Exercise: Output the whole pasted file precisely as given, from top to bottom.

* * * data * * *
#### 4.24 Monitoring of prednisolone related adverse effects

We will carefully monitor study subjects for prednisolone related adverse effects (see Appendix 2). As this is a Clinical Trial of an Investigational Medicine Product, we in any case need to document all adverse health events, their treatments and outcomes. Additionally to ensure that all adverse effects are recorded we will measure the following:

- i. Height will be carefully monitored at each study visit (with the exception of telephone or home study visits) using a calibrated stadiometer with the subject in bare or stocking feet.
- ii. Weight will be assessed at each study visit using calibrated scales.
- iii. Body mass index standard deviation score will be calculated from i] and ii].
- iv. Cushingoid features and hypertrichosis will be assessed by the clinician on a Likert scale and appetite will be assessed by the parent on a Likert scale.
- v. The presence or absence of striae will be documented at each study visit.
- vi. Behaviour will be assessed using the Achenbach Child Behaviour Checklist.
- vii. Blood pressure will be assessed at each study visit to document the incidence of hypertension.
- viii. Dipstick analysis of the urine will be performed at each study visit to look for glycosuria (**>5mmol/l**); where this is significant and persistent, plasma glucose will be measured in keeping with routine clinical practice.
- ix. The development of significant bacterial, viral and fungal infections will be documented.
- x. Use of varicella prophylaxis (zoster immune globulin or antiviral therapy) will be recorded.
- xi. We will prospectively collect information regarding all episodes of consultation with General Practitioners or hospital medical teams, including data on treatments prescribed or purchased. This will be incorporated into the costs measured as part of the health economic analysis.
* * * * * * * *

#### 4.24 Monitoring of prednisolone related adverse effects

We will carefully monitor study subjects for prednisolone related adverse effects (see Appendix 2). As this is a Clinical Trial of an Investigational Medicine Product, we in any case need to document all adverse health events, their treatments and outcomes. Additionally to ensure that all adverse effects are recorded we will measure the following:

- i. Height will be carefully monitored at each study visit (with the exception of telephone or home study visits) using a calibrated stadiometer with the subject in bare or stocking feet.
- ii. Weight will be assessed at each study visit using calibrated scales.
- iii. Body mass index standard deviation score will be calculated from i] and ii].
- iv. Cushingoid features and hypertrichosis will be assessed by the clinician on a Likert scale and appetite will be assessed by the parent on a Likert scale.
- v. The presence or absence of striae will be documented at each study visit.
- vi. Behaviour will be assessed using the Achenbach Child Behaviour Checklist.
- vii. Blood pressure will be assessed at each study visit to document the incidence of hypertension.
- viii. Dipstick analysis of the urine will be performed at each study visit to look for glycosuria (**>5mmol/l**); where this is significant and persistent, plasma glucose will be measured in keeping with routine clinical practice.
- ix. The development of significant bacterial, viral and fungal infections will be documented.
- x. Use of varicella prophylaxis (zoster immune globulin or antiviral therapy) will be recorded.
- xi. We will prospectively collect information regarding all episodes of consultation with General Practitioners or hospital medical teams, including data on treatments prescribed or purchased. This will be incorporated into the costs measured as part of the health economic analysis.